Important Things to Know About MRA
Magnetic resonance angiography (MRA) is a type of magnetic resonance imaging (MRI). An MRA provides detailed images of blood vessels without the use of catheters or surgery. Like MRI, MRA is safe and painless.
During an MRA scan, you lie on a cushioned table that moves into the scanner. An injected contrast agent may be used to make blood vessels more visible on your images. These contrast agents rarely cause allergic reactions
Arrive thirty minutes early to complete paperwork. Inform your referring physician if you have ever experienced claustrophobia. If necessary, your doctor can prescribe a mild sedative before your appointment. If you receive medication, bring someone to drive you home.
- Take your regular medications prior to your exam.
- Bring your insurance information, as well as any applicable diagnostic films.
- Leave valuables at home. No metal objects can be worn during your scan (such as watches, jewelry, keys or cell phone).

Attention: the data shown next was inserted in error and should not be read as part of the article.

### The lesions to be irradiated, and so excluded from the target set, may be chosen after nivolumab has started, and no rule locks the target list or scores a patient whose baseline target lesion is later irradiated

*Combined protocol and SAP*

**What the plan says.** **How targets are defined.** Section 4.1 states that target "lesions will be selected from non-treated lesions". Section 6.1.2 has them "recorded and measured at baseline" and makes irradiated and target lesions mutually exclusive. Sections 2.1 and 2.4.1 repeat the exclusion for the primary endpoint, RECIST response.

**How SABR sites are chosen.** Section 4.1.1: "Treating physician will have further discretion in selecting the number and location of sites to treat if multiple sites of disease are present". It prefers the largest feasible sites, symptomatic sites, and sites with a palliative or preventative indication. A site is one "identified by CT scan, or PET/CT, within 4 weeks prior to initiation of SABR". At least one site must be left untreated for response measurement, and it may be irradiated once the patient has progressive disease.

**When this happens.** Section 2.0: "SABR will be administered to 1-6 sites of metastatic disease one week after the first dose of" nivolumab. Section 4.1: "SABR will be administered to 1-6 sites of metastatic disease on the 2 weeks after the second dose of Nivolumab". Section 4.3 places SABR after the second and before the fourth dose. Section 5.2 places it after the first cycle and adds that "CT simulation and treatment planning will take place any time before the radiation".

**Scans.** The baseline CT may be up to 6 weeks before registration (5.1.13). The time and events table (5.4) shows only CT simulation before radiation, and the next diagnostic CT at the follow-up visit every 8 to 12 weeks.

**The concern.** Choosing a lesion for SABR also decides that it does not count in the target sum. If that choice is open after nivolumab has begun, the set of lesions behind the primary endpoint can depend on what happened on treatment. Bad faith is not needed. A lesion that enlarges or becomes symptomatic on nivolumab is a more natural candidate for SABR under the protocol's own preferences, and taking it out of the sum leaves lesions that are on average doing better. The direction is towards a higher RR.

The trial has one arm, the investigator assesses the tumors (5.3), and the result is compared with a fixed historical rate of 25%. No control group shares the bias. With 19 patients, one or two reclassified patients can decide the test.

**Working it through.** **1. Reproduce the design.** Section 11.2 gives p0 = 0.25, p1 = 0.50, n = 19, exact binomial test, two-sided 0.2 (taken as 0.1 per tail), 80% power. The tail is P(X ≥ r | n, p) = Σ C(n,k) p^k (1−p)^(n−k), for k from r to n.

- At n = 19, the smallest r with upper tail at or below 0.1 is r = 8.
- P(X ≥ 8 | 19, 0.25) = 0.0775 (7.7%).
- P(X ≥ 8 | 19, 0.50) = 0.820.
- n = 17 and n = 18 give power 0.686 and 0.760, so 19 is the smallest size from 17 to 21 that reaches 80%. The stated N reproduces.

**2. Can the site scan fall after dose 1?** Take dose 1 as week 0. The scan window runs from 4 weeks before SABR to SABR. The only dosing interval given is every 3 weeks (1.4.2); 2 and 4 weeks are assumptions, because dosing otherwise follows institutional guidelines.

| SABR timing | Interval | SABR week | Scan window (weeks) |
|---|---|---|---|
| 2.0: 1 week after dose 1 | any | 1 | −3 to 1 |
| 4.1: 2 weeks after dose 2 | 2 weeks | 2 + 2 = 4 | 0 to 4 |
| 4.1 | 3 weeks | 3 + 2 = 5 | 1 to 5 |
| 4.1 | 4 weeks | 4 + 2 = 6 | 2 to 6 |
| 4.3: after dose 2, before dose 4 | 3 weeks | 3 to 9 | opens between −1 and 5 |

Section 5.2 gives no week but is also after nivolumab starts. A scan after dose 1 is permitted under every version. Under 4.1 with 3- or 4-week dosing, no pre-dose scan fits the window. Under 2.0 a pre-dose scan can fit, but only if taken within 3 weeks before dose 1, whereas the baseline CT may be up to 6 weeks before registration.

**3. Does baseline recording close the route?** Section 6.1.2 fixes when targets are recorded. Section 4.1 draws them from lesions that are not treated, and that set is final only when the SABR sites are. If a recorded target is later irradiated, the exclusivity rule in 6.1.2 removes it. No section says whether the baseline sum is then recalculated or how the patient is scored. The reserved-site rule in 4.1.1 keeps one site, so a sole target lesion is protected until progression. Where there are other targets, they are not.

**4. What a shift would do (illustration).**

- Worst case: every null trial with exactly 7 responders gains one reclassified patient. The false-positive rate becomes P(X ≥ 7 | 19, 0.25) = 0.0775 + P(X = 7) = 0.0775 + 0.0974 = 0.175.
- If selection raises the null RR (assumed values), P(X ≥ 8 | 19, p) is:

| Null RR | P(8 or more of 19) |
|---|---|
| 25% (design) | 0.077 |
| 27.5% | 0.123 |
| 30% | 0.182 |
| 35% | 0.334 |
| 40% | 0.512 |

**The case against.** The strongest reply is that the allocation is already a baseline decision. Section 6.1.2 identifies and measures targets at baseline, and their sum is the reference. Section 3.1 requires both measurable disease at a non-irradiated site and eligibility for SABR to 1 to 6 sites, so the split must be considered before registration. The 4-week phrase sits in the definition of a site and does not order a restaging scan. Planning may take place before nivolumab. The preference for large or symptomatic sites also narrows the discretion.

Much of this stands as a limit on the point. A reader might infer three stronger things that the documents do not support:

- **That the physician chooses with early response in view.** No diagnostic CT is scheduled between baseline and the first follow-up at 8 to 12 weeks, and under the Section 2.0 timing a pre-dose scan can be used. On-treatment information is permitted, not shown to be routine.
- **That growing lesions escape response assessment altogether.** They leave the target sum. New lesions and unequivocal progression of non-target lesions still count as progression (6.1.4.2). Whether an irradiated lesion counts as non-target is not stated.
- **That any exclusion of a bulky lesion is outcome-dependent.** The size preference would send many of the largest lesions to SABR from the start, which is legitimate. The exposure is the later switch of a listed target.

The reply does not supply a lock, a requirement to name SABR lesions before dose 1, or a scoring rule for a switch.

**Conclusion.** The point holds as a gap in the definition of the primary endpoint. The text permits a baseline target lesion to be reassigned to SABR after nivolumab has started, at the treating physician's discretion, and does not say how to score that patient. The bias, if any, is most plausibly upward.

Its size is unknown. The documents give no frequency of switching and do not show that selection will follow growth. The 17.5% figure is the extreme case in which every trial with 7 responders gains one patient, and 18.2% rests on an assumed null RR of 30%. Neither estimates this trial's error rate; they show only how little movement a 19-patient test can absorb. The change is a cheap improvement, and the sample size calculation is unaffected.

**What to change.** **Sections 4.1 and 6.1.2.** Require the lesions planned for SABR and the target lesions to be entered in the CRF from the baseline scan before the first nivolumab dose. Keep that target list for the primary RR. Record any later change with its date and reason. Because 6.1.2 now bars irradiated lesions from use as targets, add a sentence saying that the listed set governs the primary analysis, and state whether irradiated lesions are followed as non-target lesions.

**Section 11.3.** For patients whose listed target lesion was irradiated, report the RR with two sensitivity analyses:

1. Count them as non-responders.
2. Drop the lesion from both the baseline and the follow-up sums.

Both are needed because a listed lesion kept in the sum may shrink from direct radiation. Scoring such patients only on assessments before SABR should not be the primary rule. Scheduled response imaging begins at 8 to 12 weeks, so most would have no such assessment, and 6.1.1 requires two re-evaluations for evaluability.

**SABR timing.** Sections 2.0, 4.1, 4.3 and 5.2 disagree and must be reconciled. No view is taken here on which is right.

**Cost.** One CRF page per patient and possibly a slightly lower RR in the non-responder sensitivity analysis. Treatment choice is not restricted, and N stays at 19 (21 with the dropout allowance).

- You will be provided a gown to change into to ensure your safety during the exam.
Notify our staff in advance if you:
- Have implanted devices
- Have any serious health problems
- Have had any surgery within the last eight weeks
- Have ever had surgery on your brain, ears, eyes or heart
- Have metal in your eyes, or work with metals
- Have a bone or joint replacement or any prosthesis
- Are or may be pregnant or breastfeeding
- Weigh more than 350 pounds
Once your scan is complete, you may resume normal activities and diet. If you had a contrast injection, the technologist will give you additional instructions in case of discomfort or delayed reaction.